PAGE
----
: The Last Word

The Last Word

Lawyers always want to have the last word. Whether it's argumentative, controversial, eccentric or personal, this column allows one author to open a can of worms and see what wriggles out!

Queer politics in queer times: Queer Wars

Josh Pallas

We are living in very queer times in Australia. Queer politics is a consistent feature in our newspapers and on our television screens. The demonisation of Safe Schools, calls from the Family Court’s Chief Justice Diana Bryant to change the laws regarding special medical procedures for transgender children, and the queer issue par excellence of the day — same sex marriage and the plebiscite. It seems that, today, everyone from politicians to the person in the corner store has an opinion on queer rights.

Despite this, global queer politics rarely rates a mention in Australian politics. Whether it’s the brutal attacks on prominent queers in Bangladesh, the clampdown on queer rights in Indonesia or the degrading rhetoric and actions of the Islamic State towards queers in Syria and Iraq, 2016 has been a big year for queer politics. This can be contrasted with the ‘gay rights as human rights’ rhetoric which is seemingly gaining momentum in parts of the world, and greater awareness and attention of queer rights by international organisations and bodies.

(2016) 41(4) AltLJ 294


Life after Mercy

Angus Smith

It’s just after midnight in New York. Matthew Sleeth, a Melbourne artist who divides his time between the two cities, is wide awake.

‘At first I just wanted it to go away.’ The crackle isn’t the Skype connection. Sleeth has had some time to grieve and reflect, but his voice is still troubled, his words haunted. 

In April 2005, Myuran Sukumaran and Andrew Chan were arrested, along with the seven other members of the ‘Bali 9’, for attempting to smuggle heroin from Indonesia to Australia. 

Sleeth made many trips to Kerobokan prison, first as an art and theatre instructor, organised by the ‘Mercy’ support campaign. Later, he just visited as Myuran and Andrew’s friend.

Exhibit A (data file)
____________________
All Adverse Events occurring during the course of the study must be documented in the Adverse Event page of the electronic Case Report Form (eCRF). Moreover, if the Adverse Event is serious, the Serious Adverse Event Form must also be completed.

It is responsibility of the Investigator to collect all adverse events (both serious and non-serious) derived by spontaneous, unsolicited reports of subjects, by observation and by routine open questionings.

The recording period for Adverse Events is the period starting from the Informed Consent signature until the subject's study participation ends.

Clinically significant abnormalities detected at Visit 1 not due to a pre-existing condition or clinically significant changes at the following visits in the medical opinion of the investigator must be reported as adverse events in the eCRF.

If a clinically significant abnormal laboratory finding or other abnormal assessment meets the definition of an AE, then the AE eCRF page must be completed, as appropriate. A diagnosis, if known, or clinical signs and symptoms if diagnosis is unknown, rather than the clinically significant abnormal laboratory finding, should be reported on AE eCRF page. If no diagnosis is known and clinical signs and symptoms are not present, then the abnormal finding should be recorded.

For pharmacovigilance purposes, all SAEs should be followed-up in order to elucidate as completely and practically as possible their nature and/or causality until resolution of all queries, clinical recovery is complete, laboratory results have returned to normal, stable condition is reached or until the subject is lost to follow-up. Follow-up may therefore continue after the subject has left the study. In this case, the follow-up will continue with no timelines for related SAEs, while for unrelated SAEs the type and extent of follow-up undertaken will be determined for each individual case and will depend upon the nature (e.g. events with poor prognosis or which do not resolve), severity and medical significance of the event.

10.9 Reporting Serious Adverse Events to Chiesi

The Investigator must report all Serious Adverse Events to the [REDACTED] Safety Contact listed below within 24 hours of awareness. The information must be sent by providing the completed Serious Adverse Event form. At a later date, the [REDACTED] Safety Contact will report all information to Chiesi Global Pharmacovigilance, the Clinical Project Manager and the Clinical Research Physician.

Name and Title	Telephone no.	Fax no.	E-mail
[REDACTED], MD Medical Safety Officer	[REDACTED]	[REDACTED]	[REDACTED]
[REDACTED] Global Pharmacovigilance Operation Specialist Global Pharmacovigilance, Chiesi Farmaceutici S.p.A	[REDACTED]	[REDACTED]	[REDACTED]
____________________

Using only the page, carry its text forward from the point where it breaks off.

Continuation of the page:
‘People say “they were drug dealers” well yes they were, that’s the point, rehabilitation doesn’t mean starting out perfect and ending perfect, it means starting out flawed … insight only comes after you have fucked up really badly, unfortunately it doesn’t come sitting in a lounge chair at home.’

(2016) 41(3) AltLJ 220


Spotlight on coronial justice

Rebecca Scott Bray

The Hillsborough and Sydney Siege Inquests

In the first half of 2016, two very different but significant inquests — on opposite sides of the world — entered their final stages. In Sydney, Australia, the inquest into the deaths resulting from the 17-hour siege at the Lindt café in December 2014 has been undergoing its final segment of public hearings before State Coroner Michael Barnes, after beginning in January 2015. The inquest has scrutinised the siege and events around it, including key questions such as why the gunman was on bail, what the authorities knew about him, and police decision-making in response to the siege. Meanwhile, on 26 April 2016, in Warrington, north-west England, following a two-year hearing beginning in March 2014, the jury emerged after two weeks of deliberation to deliver the conclusion of 'unlawful killing' in the Hillsborough Inquests before the Right Honourable Sir John Goldring, sitting as Assistant Coroner.

(2016) 41(2) AltLJ 146


Life Imitating Art?

Paula Gerber

Gay and lesbian families on and off the silver screen

It is a sign of how far we have come with respecting the rights of lesbian and gay people that there are currently several movies where the main themes revolve around the lived experience of gays and lesbians and their families.1 It is a sign of how far we still have to go, that the New South Wales government banned the screening of one of these movies in schools.2

Freeheld and Gayby Baby are both films that depict the reality of being lesbian or gay, or the children of lesbians and gays, in the 21st Century. However, that is where the similarities end. Freeheld is an American drama starring Julianne Moore and Ellen Page, while Gayby Baby is an Australian documentary chronicling the lives of four children in same-sex families.

(2015) 40(4) AltLJ 294


Key change: The role of music in law reform

Tim Hollo

In early 2014, a video was released of people in the typhoon-ravaged Philippines dancing to Pharrell Williams’ pop hit, ‘Happy’. While it would be hard to find a song less ‘political’ on the surface, the power of this video, showing happiness, strength and humanity amid the devastation of Typhoon Haiyan, was such that it was soon replicated. Dancers in Tunis, Moscow and the Ukraine used the format to convey their struggle for freedom and what happiness means to them. Blogger Shan Wang recently wrote, in the online youth current affairs magazine .Mic, that ‘“Happy” came into the world apolitical, but it’s something more now — it’s a song of resilience and resolve under incredible hardship’.1

Pharrell Williams’ song tapped into emotions and opened new ways of understanding the world for new audiences. In building resilience and group identity in the dancers themselves and those around them, it helped create social and political change.

(2015) 40(3) AltLJ 219


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